Friday, June 01, 2007

Equations

A concept is a way of thinking.

An emotion is a way of feeling.

A body is a way of life.

8 comments:

mongibeddu said...

I immediately wanted to rearrange the terms, and wondered how true those alternative equations might be. If these equations are tautologies, 100% true, what's the percentage on "A concept is a way of feeling"?

Ben F.

Thomas Basbøll said...

Good question.

I think I'm committed to zero as a short answer.

But then we could talk about what "way" means. An emotion "facilitates" or "supports" feelings of a particular kind.

An emotion determines a specific "feeling" that goes with an experience; a concept determines a specific "thought".

Concepts may impinge on the way we feel, just as one may not "feel like thinking". But they don't, properly speaking, determine how we feel. Their effects on feeling are incidental.

You are right that this more like logic than psychology of course.

mongibeddu said...

An emotion determines a specific "feeling" that goes with an experience; a concept determines a specific "thought".

I'm not sure I know what you mean by determine, but the example that first came to mind was "rigor." If I'm understanding your usage correctly: the concept of rigor doesn't just determine a specific thought about propositions, but a specific feeling that goes along with the experience of thinking them.

Is "A body is a way of thinking" more or less true than "A concept is a way of feeling"?

Ben F.

Thomas Basbøll said...

It is less true. While a body must always try to live, on pain of betraying itself, it need not always try to think.

Put differently: the body must be "lived" to be experienced, just as the concept must be "thought". You do not experience your body, but your concepts, when thinking.

"Rigor" is a word. It may name a concept or an emotion.

It is not the concept of rigor that determines how we feel about some propositions, but the emotion of rigor.

"Conditions" may be a better word than "determines".

The concept only conditions the thought, its clarity.

The emotion conditions the feeling, its intensity.

The thought and felt rigor of a given proposition are not the same experience, nor do they depend on the same features of the proposition experienced.

mongibeddu said...

I see what you're saying, but it seems to me that you are being very finicky about what gets called a concept or emotion, insofar as something like "rigor" (a better example might be "melancholy") can be experienced as either. Concepts are lived, not just understood; emotions are understood, not just lived.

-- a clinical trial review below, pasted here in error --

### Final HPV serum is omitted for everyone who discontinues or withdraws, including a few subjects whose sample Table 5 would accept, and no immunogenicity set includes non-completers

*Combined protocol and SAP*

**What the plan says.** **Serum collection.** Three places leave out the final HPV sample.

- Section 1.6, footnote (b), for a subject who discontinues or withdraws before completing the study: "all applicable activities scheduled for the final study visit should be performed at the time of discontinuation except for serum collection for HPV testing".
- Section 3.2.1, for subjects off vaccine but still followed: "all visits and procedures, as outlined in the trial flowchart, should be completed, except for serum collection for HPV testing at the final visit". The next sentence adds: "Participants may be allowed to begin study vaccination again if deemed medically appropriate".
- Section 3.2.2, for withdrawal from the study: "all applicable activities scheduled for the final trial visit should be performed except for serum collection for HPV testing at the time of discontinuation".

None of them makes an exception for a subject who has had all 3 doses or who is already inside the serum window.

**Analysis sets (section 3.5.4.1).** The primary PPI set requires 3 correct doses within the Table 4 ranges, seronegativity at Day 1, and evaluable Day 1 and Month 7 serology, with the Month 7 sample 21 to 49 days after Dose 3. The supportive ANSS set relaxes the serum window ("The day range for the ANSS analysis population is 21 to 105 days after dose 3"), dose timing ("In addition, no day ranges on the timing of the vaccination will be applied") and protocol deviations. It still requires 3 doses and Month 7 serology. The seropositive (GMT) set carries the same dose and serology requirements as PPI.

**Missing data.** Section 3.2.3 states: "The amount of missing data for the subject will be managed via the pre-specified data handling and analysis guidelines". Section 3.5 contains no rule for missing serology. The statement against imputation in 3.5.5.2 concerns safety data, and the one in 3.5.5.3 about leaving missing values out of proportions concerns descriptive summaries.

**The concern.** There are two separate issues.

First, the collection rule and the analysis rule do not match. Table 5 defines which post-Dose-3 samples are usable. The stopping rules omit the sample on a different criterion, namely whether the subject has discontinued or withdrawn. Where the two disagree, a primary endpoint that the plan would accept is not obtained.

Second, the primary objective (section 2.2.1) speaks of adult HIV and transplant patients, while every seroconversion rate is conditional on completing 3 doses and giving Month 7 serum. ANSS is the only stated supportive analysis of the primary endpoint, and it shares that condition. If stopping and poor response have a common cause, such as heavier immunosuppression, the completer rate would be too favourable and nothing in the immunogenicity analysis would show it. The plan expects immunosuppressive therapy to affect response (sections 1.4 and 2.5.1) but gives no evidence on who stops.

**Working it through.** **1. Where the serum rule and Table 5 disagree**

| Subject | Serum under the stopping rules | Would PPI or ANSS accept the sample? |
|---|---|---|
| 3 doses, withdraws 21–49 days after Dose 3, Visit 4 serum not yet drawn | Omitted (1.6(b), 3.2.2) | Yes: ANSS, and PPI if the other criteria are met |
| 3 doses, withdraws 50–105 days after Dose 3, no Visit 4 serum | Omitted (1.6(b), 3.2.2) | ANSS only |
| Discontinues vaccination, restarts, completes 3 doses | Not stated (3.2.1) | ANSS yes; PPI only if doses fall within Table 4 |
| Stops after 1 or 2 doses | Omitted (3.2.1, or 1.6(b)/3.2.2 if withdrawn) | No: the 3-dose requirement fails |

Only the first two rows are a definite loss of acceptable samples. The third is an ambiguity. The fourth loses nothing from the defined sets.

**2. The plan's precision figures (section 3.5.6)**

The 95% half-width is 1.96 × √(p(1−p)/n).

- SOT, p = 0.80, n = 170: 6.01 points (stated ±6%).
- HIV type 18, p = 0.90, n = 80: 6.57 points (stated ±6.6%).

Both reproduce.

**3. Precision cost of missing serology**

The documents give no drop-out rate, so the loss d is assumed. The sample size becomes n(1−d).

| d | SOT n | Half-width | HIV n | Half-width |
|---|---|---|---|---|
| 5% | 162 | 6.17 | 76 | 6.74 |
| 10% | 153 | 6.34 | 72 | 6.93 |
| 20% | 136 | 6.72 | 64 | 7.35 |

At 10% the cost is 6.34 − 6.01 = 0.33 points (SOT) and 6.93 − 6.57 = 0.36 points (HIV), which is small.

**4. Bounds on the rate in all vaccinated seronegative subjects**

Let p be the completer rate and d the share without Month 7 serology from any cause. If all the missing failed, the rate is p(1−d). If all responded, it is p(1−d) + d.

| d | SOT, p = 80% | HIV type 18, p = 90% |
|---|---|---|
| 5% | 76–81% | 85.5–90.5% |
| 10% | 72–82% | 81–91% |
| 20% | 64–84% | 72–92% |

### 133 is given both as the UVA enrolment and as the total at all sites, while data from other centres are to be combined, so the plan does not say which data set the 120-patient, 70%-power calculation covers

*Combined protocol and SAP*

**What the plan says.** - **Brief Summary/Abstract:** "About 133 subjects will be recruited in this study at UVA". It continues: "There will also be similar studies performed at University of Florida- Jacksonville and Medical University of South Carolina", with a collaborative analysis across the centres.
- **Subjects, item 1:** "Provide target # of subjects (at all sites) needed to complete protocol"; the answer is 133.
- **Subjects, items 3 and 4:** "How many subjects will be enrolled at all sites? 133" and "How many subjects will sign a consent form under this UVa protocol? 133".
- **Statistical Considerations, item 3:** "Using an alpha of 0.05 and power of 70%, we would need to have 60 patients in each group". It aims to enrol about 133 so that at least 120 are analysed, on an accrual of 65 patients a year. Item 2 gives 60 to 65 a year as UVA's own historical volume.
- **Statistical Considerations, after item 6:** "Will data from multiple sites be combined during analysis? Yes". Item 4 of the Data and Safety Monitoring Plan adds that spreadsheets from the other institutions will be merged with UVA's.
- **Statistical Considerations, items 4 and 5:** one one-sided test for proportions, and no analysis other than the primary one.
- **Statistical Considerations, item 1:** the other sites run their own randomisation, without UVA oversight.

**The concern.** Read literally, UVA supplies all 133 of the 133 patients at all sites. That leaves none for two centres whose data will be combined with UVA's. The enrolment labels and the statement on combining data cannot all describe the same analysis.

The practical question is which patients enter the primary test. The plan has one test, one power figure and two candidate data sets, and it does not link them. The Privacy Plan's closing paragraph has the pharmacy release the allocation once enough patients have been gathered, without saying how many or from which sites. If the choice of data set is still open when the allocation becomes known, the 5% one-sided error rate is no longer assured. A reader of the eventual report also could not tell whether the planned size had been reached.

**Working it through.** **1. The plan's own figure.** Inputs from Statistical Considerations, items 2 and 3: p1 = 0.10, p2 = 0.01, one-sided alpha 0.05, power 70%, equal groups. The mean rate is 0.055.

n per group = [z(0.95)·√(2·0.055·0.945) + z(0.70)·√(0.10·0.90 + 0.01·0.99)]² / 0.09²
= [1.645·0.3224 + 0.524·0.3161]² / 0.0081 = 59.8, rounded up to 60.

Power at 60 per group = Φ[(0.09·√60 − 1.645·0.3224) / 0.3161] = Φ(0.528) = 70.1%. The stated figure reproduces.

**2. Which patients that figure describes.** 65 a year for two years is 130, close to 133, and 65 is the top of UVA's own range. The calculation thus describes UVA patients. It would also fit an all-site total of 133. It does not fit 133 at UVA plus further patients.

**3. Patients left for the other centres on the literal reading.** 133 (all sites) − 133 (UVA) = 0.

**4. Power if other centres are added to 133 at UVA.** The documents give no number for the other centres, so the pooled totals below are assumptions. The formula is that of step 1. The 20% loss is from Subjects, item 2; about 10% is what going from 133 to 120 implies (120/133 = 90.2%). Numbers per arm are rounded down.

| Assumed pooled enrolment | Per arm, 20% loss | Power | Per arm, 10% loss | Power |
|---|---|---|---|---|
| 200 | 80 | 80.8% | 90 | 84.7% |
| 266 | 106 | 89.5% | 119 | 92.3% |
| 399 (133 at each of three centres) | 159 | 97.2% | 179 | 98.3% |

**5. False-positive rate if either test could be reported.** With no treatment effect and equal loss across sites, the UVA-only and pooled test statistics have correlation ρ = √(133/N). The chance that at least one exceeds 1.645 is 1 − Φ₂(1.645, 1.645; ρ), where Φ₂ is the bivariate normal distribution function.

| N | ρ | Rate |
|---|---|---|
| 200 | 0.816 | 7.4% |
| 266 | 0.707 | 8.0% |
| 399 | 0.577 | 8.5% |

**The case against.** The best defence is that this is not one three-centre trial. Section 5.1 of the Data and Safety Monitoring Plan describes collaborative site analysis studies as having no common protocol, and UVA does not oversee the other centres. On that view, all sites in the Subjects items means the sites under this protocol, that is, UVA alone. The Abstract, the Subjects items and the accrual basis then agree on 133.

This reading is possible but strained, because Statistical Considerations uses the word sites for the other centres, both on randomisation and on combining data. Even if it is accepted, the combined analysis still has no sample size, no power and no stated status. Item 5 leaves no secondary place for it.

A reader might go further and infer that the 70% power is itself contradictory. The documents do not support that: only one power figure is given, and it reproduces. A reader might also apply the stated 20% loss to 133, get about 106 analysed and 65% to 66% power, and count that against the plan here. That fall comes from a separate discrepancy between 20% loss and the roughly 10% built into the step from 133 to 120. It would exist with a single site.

How about saying, "When the content of consciousness conditions thought, it acquires the character of a concept; and when it conditions feeling, it acquires the character of an emotion"?

And bodies do condition thinking; feeling too. The stomach cramp that makes me aware of my anxiousness and allows me to contemplate it is...what?

Ben F.

Thomas Basbøll said...

The occasion of a thought is not the condition of its possibility. The stomach cramp that occasions your contemplation is not the concept of anxiety.

The cramp is incidental, an "incident" (in the diplomatic sense, perhaps).

The concept of anxiety is (I think) inadequate to the experience. The body survives this inadequacy.

To understand an emotion is to misunderstand it.

"When the content of consciousness conditions thought," you say, "it acquires the character of a concept." I think we're on the same page here, talking about the same experience.

But I will insist that the concept is an a priori condition of conscious content. It is not until the thing is thought (or felt) that it becomes the "content" of consciousness. I.e., it must be "subsumed" by the concept.

Objects are subsumed by concepts.
Subjects are ... consumed? ... by emotions.

I'll grant I'm stickler for this stuff. We will probably agree that there are important connections between emotions and concepts and that life is very much about these connections.

I will not conflate them. But I am sure perfectly happy lives are available to people who do.

mongibeddu said...

We will probably agree that there are important connections between emotions and concepts.... I will not conflate them. But I am sure perfectly happy lives are available to people who do.

Ouch!

—I will think about consciousness subsumed by its concepts as I drift toward sleep tonight.

Cheers,

Ben F.

Thomas Basbøll said...

Ouch?